The parameter λ_{1} and λ_{2} adjust the relative weight between the heat conduction algorithm to the mass diffusion algorithm. With them increasing from 0 to 1, the algorithm changes gradually from the heat conduction algorithm to the mass diffusion algorithm. The H-Hybird method is illustrated in Fig 2. When λ_{1} = λ_{2} the method reduces to the original hybrid method (short for O-Hybrid). The recommendation list for the target user *i* is obtained by sorting all items according to *f*_{iβ} in a descending order.

Users and items are marked with circles and squares, respectively. Shaded circles indicate the target user for whom recommendation is done.

A similar idea can be applied to the preferential diffusion and biased heat conduction methods. The original preferential diffusion (denoted as O-PD) [21] is also based on two steps of diffusion process on user-object bipartite networks. Again, for the target user *i*, each of *i*’s collected object is assigned with one unit of resource. In the first step of the heterogeneous preferential diffusion (H-PD) method, the resource is diffused to the users with
(3)
where . In the second step, the resource is diffused back to the objects with
(4)
where is a normalization factor. Note that when *ϵ*_{1} = *ϵ*_{2}, the H-PD method reduces to the O-PD method.

The original biased heat conduction (O-BHC) is very similar to the preferential diffusion method. In the heterogeneous biased heat conduction (H-BHC) method, the equation for the first step is
(5)
and in the second step, the resource diffuses to the objects in a biased way as
(6)
Again, when *γ*_{1} = *γ*_{2}, H-BHC degenerates to O-BHC.

## Metrics

To test the performance of above methods, the real network data is randomly divided into two parts: the training set *E*^{T} contains 90% of the links and the remaining 10% of links constitutes the probe set *E*^{P}. The recommendation algorithms run on *E*^{T}, while *E*^{P} is used to evaluate the recommendation results.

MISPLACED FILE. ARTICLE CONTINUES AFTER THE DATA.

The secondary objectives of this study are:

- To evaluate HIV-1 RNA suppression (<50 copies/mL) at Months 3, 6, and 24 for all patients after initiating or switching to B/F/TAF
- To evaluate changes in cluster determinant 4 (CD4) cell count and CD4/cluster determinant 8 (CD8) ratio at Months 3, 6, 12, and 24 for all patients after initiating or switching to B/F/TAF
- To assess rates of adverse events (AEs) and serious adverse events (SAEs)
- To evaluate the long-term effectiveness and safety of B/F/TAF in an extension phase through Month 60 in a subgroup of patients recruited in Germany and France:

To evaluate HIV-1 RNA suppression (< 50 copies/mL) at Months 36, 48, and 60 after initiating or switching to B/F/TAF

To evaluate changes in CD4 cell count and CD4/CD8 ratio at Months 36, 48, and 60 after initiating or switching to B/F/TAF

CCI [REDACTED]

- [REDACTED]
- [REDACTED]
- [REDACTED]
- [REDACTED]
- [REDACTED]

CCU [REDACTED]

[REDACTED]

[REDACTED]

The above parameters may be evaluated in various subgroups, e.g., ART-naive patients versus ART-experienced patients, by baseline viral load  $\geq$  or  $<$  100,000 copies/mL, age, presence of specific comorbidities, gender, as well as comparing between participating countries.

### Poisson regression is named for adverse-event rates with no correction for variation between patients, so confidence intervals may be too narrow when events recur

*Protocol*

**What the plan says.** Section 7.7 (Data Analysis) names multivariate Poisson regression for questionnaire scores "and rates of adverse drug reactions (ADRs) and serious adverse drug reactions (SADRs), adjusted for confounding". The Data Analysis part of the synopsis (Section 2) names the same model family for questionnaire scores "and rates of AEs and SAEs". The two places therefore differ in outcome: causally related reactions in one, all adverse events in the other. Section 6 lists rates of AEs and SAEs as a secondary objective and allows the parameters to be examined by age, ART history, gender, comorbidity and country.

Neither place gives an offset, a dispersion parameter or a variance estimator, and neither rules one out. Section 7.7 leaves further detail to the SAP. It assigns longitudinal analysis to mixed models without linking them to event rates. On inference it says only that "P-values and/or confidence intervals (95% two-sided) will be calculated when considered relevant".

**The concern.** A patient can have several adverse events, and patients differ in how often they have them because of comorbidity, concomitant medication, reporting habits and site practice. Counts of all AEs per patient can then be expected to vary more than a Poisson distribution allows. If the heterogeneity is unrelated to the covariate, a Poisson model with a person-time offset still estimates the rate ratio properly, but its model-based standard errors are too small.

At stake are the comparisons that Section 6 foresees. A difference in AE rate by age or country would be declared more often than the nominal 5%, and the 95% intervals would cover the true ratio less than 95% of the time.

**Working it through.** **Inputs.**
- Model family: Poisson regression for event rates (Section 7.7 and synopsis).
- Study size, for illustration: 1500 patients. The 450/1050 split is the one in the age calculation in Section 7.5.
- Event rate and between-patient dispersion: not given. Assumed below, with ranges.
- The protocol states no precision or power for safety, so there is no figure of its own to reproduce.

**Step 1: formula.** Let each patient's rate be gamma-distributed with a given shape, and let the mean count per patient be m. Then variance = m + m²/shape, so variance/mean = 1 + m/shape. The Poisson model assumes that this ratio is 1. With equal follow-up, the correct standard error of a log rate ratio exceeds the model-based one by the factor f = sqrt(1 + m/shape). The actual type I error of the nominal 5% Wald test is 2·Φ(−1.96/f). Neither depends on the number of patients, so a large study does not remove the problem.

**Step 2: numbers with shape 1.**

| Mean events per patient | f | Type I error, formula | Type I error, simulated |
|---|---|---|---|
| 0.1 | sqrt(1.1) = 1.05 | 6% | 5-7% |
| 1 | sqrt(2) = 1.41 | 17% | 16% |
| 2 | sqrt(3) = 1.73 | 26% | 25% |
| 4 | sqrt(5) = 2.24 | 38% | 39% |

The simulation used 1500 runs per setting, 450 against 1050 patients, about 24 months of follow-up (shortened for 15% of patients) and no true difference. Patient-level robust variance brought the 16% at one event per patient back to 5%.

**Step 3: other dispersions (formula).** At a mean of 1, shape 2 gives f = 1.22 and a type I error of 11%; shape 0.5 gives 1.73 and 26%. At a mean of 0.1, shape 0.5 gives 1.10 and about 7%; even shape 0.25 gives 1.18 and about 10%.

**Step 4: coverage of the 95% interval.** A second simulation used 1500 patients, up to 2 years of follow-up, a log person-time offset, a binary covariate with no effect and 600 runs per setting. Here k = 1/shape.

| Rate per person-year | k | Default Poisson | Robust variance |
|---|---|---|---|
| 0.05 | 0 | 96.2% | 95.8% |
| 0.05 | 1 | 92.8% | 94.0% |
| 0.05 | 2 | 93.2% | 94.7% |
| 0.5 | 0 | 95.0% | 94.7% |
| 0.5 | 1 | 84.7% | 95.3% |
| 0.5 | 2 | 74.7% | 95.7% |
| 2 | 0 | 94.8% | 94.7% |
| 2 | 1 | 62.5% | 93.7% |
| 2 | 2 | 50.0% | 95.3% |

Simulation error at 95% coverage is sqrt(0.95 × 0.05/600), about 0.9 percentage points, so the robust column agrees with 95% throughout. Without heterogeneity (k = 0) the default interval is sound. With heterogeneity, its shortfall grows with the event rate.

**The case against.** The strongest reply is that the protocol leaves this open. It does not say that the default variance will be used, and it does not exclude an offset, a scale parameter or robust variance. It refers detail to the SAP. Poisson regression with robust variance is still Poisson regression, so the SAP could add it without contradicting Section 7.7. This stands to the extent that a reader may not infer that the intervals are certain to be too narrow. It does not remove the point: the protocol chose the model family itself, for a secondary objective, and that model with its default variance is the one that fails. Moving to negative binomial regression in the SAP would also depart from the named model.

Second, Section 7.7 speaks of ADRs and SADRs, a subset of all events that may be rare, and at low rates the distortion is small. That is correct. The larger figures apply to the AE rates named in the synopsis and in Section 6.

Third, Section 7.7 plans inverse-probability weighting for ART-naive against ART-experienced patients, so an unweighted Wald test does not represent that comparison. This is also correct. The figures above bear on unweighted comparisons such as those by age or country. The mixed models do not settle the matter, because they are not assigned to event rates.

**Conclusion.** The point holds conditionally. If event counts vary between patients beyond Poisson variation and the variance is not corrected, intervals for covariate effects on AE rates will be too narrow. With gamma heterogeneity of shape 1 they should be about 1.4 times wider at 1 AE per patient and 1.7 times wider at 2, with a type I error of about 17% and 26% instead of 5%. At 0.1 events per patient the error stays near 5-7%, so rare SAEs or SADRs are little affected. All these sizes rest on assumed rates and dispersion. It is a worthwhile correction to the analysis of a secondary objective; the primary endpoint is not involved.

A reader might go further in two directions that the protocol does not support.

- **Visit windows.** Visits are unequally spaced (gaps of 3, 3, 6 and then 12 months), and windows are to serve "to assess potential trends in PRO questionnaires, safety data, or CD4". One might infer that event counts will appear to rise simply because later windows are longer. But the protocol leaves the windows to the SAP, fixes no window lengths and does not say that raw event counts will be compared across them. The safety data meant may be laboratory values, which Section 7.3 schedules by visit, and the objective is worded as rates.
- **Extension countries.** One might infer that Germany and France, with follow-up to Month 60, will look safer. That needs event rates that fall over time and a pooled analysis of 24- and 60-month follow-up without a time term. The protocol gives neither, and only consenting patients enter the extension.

An effective recommendation should be able to accurately find the items that users like. In order to measure the recommendation accuracy, we make use of *ranking score* (*RS*). Specifically, *RS* measures whether the ordering of the items in the recommendation list matches the users’ real preference. As discussed above, the recommender system will provide each user with a ranking list which contains all his uncollected items. For a target user *i*, we calculate the position for each of his links in the probe set. If one of his uncollected item *α* is ranked at the 5th place and the total number of his uncollected items is 100, the ranking score *RS*_{iα} will be 0.05. In a good recommendation, the items in the probe set should be ranked higher, so that *RS* will be smaller. Therefore, the mean value of the *R* over all the user-item relations in the probe set can be used to evaluate the recommendation accuracy as
(7)
The smaller the value of *RS*, the higher the recommendation accuracy.

In reality, online systems only present the top part of the recommendation list to users. Therefore, we consider another more practical recommendation accuracy measurement called *precision*, which only takes into account each user’s top-*L* items in the recommendation list. For each user *i*, the precision of recommendation is calculated as
(8)